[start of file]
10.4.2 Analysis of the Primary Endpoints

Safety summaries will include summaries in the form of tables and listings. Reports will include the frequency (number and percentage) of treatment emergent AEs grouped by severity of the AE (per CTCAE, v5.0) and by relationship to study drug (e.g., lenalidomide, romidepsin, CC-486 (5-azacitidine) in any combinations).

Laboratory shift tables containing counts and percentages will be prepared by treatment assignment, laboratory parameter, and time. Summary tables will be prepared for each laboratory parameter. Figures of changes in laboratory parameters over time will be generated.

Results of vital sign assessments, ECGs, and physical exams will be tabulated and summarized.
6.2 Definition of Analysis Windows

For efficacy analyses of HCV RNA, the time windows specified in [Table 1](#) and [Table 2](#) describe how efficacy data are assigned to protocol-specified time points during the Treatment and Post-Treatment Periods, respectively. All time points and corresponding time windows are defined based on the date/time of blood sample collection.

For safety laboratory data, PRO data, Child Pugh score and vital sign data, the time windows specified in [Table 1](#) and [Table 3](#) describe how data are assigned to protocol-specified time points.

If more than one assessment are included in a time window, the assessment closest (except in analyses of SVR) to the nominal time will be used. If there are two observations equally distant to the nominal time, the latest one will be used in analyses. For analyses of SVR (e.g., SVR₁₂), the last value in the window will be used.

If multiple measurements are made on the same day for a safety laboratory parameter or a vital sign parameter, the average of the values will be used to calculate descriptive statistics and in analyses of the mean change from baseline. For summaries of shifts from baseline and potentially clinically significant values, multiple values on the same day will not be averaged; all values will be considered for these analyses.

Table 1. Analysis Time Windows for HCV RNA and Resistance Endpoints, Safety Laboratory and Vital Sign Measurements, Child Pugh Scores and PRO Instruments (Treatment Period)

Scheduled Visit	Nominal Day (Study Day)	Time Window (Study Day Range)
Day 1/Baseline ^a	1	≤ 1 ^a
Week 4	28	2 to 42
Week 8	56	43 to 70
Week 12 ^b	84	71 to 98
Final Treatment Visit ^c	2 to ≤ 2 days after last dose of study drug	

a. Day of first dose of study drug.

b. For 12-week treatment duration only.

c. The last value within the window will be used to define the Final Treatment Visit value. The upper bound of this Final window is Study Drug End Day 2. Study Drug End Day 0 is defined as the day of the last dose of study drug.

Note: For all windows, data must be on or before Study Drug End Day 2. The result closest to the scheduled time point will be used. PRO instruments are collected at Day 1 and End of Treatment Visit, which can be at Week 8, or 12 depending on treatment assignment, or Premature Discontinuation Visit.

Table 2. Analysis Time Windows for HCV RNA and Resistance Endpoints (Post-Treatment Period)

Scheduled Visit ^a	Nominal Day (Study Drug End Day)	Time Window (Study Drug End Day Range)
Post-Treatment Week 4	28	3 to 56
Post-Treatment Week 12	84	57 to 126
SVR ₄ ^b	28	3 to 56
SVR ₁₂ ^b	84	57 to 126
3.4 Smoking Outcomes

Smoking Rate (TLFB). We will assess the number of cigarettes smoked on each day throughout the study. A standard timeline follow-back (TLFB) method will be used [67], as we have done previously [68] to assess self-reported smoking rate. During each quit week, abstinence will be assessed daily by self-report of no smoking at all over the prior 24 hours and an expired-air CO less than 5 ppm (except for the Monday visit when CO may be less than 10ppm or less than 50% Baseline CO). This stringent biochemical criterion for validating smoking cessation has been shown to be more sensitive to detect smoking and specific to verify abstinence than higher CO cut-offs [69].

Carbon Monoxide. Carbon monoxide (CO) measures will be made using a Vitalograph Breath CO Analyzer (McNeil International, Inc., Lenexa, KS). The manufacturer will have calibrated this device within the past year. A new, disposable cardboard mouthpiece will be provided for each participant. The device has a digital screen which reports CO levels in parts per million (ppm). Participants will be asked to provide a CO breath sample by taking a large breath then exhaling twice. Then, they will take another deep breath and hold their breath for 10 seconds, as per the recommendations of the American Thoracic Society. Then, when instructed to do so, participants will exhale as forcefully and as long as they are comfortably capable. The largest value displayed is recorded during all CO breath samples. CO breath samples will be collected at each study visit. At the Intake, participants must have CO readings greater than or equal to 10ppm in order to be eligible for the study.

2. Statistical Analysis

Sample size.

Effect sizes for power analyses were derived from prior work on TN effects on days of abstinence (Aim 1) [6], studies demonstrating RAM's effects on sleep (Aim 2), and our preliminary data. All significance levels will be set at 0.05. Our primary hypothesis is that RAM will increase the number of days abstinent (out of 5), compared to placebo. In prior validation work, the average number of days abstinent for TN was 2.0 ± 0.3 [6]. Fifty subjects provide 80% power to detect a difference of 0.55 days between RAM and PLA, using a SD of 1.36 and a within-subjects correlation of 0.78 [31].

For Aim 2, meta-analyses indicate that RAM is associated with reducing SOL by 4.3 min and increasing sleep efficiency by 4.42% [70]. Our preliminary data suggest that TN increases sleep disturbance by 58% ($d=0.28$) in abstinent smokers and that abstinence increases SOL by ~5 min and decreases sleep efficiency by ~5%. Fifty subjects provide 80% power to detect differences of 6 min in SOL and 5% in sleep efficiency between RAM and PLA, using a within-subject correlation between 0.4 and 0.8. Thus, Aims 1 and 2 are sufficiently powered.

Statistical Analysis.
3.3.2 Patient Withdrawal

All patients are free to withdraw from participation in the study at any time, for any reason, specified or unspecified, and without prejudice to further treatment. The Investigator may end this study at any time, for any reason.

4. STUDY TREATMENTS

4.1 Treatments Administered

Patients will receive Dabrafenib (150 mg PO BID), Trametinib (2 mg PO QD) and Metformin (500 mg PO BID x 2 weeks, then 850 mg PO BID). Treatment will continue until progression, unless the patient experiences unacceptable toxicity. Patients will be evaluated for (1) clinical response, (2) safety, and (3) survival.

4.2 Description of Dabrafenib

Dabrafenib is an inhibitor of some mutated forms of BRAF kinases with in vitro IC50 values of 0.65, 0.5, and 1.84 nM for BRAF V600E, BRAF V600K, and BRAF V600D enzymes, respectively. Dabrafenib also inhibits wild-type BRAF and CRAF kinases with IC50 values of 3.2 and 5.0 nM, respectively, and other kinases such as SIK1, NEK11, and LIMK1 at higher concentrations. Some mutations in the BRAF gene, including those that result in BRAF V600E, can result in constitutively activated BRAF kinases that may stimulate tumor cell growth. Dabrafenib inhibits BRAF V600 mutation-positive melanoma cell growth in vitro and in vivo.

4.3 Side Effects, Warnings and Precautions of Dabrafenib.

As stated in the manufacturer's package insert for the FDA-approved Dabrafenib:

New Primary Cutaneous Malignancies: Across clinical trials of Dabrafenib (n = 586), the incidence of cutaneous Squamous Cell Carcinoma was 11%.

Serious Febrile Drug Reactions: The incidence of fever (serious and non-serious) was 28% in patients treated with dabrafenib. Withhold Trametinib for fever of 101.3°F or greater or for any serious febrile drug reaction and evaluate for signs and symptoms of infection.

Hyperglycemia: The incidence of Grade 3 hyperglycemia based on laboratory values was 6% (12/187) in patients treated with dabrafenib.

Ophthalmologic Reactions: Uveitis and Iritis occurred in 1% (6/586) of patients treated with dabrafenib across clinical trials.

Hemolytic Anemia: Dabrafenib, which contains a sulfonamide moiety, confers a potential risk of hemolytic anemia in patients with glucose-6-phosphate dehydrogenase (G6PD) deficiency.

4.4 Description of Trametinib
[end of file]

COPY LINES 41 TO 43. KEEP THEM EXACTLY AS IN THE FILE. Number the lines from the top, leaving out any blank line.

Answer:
Dabrafenib is an inhibitor of some mutated forms of BRAF kinases with in vitro IC50 values of 0.65, 0.5, and 1.84 nM for BRAF V600E, BRAF V600K, and BRAF V600D enzymes, respectively. Dabrafenib also inhibits wild-type BRAF and CRAF kinases with IC50 values of 3.2 and 5.0 nM, respectively, and other kinases such as SIK1, NEK11, and LIMK1 at higher concentrations. Some mutations in the BRAF gene, including those that result in BRAF V600E, can result in constitutively activated BRAF kinases that may stimulate tumor cell growth. Dabrafenib inhibits BRAF V600 mutation-positive melanoma cell growth in vitro and in vivo.

4.3 Side Effects, Warnings and Precautions of Dabrafenib.

As stated in the manufacturer's package insert for the FDA-approved Dabrafenib: